QE: Evolution of Phenotypic Plasticity in Butterflies (Shivam Bhardwaj , 16 April, 2pm)

Department of Biological Sciences, NUS
Qualifying Examination

Evolution of Phenotypic Plasticity in Butterflies
Speaker:         Shivam Bhardwaj (Graduate Student, Dept. of Biological Sciences, NUS)
Date:               16 April 2015, Thursday
Time:              2pm
Venue:            DBS Meeting Room (In General Office)
Supervisor:    Assoc Prof Antonia Monteiro
Abstract: –Phenotypic plasticity is the ability of an organism to change its phenotypic features in response to environmental cues. This property is often adaptive allowing each plastic form to have a higher fitness in its respective environment. Nutrition-dependent variation in horn sizes in male dung beetles, density-dependent coloration in grasshoppers, and seasonal variation of colour patterns in butterflies are some of the well-studied examples of phenotypic plasticity. All of the examples above have implicated changes to hormone titers as the molecular mediators of plasticity, but details on how the environment alters the development of the plastic traits are still only superficially understood in each of these systems. In addition, the roles of hormone receptors and their expression in tissues at critical stages of trait development have not been elucidated in detail for any system. Finally, it is not known how these complex and hormonally regulated plastic systems originated. I propose to investigate detailed mechanisms of variation in eyespot size and brightness plasticity in one species of Nymphalid butterfly, and investigate the multi-component origin of butterfly eyespot plasticity by performing a comparative study across Nymphalid butterflies.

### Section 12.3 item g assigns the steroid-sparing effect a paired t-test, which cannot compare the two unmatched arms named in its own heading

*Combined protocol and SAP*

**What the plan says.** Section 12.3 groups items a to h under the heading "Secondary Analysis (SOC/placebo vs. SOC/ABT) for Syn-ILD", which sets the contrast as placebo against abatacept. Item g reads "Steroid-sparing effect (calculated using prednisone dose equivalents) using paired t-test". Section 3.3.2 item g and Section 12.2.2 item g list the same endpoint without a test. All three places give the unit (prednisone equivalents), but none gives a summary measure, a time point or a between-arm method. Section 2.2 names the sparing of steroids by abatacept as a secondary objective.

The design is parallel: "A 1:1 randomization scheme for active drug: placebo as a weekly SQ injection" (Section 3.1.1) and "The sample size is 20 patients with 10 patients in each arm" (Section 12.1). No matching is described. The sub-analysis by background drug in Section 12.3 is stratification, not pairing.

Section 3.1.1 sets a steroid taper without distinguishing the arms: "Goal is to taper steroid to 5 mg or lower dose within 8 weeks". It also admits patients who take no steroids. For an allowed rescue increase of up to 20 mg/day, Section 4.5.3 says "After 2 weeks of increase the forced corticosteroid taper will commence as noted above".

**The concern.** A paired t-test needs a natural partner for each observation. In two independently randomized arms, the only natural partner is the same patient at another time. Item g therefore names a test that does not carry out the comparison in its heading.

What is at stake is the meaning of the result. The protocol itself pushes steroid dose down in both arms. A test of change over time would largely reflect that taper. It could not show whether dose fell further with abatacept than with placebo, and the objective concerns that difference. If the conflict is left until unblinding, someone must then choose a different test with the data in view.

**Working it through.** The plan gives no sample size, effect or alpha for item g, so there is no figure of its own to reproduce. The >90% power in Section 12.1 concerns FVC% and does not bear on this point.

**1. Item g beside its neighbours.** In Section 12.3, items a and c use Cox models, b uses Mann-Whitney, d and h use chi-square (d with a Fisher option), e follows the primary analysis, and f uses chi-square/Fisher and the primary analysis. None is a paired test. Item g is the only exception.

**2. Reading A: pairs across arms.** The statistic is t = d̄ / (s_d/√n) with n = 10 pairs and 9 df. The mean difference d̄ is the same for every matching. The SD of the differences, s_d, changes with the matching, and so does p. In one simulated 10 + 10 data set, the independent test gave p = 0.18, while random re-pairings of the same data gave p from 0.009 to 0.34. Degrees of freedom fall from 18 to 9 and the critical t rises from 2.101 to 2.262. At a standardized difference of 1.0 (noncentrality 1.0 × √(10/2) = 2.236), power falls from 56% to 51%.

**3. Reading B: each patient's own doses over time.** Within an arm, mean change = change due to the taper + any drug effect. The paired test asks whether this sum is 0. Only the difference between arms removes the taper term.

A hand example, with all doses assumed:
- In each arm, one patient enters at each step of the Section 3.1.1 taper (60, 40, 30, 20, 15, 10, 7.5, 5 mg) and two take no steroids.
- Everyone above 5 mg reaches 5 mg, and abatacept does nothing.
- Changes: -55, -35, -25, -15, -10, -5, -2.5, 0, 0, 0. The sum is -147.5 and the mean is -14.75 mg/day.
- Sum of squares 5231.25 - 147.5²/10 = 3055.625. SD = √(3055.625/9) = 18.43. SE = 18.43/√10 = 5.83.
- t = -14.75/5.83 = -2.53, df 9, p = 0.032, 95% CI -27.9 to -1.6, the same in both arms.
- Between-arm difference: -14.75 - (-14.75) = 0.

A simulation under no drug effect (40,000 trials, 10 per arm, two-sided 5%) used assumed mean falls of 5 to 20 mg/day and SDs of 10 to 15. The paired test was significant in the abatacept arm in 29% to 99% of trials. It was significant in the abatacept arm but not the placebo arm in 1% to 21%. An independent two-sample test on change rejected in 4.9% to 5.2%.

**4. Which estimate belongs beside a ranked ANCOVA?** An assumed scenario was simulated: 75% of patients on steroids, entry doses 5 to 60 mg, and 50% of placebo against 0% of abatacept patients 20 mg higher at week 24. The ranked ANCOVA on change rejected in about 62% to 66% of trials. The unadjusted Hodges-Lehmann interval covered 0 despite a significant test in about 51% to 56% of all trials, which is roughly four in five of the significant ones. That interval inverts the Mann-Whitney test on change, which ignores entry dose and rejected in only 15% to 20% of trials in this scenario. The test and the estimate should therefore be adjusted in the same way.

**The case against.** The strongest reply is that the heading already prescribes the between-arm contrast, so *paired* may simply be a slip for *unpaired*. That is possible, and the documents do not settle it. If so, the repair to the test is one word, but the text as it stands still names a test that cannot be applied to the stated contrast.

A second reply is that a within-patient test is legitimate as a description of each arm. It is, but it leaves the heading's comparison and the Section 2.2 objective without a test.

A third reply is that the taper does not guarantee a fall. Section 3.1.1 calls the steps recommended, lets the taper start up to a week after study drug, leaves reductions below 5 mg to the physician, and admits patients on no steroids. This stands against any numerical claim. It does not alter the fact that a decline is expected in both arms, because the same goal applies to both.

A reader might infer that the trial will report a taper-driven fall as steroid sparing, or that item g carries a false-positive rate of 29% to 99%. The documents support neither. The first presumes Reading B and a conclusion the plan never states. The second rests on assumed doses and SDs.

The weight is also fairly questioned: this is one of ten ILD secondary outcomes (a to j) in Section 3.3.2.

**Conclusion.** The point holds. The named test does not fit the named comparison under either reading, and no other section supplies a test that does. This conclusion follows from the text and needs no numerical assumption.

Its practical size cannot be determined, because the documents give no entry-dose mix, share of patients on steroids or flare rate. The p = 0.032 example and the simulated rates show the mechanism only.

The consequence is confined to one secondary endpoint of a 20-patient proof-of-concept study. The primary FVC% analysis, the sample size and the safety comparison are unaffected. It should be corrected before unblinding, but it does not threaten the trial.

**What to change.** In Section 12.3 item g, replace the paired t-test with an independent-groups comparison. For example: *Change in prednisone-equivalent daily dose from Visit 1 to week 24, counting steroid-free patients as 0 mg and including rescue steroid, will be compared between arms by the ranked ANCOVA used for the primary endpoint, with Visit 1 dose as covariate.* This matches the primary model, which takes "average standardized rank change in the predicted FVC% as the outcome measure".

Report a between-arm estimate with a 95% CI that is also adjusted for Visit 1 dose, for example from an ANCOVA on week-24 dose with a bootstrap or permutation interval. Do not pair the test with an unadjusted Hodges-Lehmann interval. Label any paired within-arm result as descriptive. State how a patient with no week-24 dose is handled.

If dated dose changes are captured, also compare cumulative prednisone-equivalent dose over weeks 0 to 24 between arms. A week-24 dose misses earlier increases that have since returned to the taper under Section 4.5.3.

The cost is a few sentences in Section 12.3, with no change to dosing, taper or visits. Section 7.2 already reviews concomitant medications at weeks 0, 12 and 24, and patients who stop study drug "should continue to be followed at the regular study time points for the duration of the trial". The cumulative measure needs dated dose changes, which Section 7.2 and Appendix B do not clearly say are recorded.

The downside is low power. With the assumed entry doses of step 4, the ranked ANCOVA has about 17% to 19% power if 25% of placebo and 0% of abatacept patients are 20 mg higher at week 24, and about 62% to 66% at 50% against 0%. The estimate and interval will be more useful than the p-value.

All are welcome

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